Remember how in April we were all like, "well, there's a $20 billion proposal to put the BQE underground from Sunset Park to Greenpoint, and a $2 billion version where it goes underground from Brooklyn Heights to Fort Greene, and even though state and federal transportation officials probably won't do either at least they'll pony up a couple hundred million for minor fixes"? Well, now they won't even do that; state and federal transportation officials have just rescinded $254 million in funding for crucial (though cosmetic) repairs to the 160,000-cars-per-day triple-cantilevered stretch beneath the Brooklyn Heights promenade.
This 1.5-mile stretch of the BQE, which has already outlived its intended lifespan by two decades, has long been due for a major reconstruction—as the Brooklyn Paper notes, it even "currently fails to meet federal highway standards." Yet federal and state transportation officials saw fit to cancel even the simplest and least costly repairs to the BQE and the four-mile Gowanus Expressway just to the south.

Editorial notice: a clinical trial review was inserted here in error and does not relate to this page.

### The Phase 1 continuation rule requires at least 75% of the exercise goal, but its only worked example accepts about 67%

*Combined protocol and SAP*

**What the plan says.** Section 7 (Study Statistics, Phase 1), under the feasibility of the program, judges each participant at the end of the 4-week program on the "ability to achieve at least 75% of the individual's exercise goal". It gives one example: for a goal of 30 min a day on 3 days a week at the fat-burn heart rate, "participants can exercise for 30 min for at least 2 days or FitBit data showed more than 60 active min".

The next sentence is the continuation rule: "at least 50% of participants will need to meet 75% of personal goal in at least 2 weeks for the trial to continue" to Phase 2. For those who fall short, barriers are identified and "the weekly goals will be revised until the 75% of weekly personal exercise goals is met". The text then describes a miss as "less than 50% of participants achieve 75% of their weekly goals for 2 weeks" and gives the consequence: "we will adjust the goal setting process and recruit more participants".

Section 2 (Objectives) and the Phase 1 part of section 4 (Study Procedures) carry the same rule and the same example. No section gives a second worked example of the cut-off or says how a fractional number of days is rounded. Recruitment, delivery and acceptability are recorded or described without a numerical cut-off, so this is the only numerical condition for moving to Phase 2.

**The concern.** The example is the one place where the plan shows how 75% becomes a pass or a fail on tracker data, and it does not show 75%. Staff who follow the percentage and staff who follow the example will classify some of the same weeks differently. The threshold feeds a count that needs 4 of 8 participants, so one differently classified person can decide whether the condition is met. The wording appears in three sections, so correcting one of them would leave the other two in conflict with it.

Canceling the repair plans yesterday, federal and state transportation officials "said they would make piecemeal repairs instead." Presumably those weren't the same state transportation officials who, in 2009, said that, barring major repairs, the roadway would only hold together another 10 to 15 years before its condition rapidly declines.
So that's good news for those of us who feared a Boston-style Big Dig, but terrible news for anyone who cares about quality of life, road safety and urban design.